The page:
TACLOBAN CITY, (PNA) -– The Bureau of Fisheries and Aquatic Resources (BFAR) has been seeing signs of weakening red tide that plagued several bays in Eastern Visayas this quarter.
BFAR Regional Director Juan D. Albaladejo said typhoon-induced rains and cooler weather in the past few weeks has contributed to lower water temperature and salinity, which is not anymore friendly to the toxic organisms.
“Toxicity level in both shellfish meat and seawater has been going down, but shellfish ban is still up in affected bays. Red tide should be consistently negative for three readings before we can declare that an area is red tide-free,” Albaladejo said in a mobile phone interview.
Since October this year, Eastern Visayas region has been threatened by what the BFAR described as the biggest red tide bloom that has not been seen in more than three decades.
The fisheries bureau blamed the prolong dry season this year and sudden downpour as the major factor that triggered the bloom in eight bays and coastal waters, considered as the region’s major source of shellfish.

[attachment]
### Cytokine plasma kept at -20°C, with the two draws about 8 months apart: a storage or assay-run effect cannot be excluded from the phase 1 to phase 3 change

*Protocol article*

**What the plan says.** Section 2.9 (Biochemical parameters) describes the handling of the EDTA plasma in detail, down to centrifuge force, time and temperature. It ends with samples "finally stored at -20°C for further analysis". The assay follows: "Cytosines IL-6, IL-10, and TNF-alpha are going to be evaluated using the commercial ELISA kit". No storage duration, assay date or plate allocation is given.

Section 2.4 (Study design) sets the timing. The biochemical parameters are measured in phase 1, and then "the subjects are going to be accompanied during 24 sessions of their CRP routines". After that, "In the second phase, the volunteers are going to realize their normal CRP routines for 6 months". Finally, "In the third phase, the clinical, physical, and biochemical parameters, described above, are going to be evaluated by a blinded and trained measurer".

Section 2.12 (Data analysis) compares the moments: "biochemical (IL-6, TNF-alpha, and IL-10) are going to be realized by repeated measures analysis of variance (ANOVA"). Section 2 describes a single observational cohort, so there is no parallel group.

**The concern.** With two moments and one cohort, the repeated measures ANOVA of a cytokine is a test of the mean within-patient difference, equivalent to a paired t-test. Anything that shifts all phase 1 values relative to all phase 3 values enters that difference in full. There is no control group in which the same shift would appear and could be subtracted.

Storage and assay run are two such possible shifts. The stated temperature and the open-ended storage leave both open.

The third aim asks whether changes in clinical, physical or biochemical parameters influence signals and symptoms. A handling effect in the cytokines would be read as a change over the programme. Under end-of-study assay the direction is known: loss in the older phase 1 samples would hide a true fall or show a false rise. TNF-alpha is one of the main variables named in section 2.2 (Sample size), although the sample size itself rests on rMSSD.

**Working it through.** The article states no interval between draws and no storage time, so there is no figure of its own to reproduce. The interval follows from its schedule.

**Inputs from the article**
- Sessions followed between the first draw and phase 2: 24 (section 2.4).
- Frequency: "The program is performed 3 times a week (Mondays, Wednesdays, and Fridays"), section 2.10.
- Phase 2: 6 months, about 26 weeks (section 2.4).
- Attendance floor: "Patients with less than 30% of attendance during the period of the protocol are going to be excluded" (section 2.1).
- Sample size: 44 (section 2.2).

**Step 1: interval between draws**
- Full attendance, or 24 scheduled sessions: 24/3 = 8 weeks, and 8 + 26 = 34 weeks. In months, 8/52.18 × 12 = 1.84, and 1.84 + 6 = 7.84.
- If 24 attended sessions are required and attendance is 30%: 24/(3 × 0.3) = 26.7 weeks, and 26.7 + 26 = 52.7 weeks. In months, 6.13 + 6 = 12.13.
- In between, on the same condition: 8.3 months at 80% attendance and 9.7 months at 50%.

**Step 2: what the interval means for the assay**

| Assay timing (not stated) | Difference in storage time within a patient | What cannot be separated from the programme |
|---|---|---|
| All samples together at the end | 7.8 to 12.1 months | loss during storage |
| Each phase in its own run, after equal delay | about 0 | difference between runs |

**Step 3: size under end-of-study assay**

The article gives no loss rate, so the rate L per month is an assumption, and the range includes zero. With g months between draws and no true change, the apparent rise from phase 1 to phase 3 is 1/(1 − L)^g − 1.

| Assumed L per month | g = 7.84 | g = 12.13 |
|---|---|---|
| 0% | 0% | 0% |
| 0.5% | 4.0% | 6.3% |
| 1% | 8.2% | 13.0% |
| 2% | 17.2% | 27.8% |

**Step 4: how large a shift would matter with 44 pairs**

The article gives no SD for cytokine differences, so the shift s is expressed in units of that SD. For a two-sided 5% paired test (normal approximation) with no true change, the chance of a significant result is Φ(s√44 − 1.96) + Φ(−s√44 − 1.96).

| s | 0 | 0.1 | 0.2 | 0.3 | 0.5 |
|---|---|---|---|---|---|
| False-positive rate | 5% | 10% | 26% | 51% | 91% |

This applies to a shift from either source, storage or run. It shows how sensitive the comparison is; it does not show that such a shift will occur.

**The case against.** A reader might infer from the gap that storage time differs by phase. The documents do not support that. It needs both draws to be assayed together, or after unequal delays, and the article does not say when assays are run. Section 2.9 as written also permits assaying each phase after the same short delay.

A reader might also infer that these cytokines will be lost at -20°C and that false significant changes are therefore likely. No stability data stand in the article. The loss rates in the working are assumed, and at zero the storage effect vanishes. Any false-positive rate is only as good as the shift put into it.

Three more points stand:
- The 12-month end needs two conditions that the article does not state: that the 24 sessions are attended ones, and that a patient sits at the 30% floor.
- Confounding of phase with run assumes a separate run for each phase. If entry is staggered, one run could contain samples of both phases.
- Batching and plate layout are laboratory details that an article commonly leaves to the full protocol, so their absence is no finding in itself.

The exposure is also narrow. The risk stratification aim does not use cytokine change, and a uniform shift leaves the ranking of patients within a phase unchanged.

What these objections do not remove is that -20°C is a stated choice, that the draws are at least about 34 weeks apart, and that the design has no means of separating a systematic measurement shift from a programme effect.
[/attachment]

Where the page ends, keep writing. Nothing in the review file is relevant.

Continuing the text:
From late November until early December, the infestation was alarming since the color of water turned to copper red with a depth of six to nine meters, stretching up to a kilometer from the shoreline, according to Albaladejo.
The discoloration of seawater is triggered by massive population growth of few species of a type of algae that produce toxins.
BFAR has raised shellfish ban over Carigara Bay in Carigara, Barugo, San Miguel, Capoocan, and Leyte towns in Leyte province; Biliran Strait in Naval, Caibiran, Cabucgayan, Culaba, Kawayan, and Almeria in Biliran province; and coastal waters of Leyte, Leyte.
Red tide alert is also up over Cambatutay Bay in Tarangnan, Samar; Irong Irong Bay in Catbalogan City, Samar; Villareal Bay in Villareal, Samar; and Maqueda Bay in Jiabong, Catbalogan City, Motiong, Paranas, Pinabacdao, Hinabangan, San Sebastian, and Calbiga, Samar.
In the past five weeks, paralytic shellfish poisoning has killed a seven-year-old boy in Carigara, Leyte and a 62-year-old man in Caibiran, Biliran, according to BFAR. At least 18 people were hospitalized after eating shellfish with red tide toxins.
BFAR hopes that red tide will completely dissipate early next year. (PNA)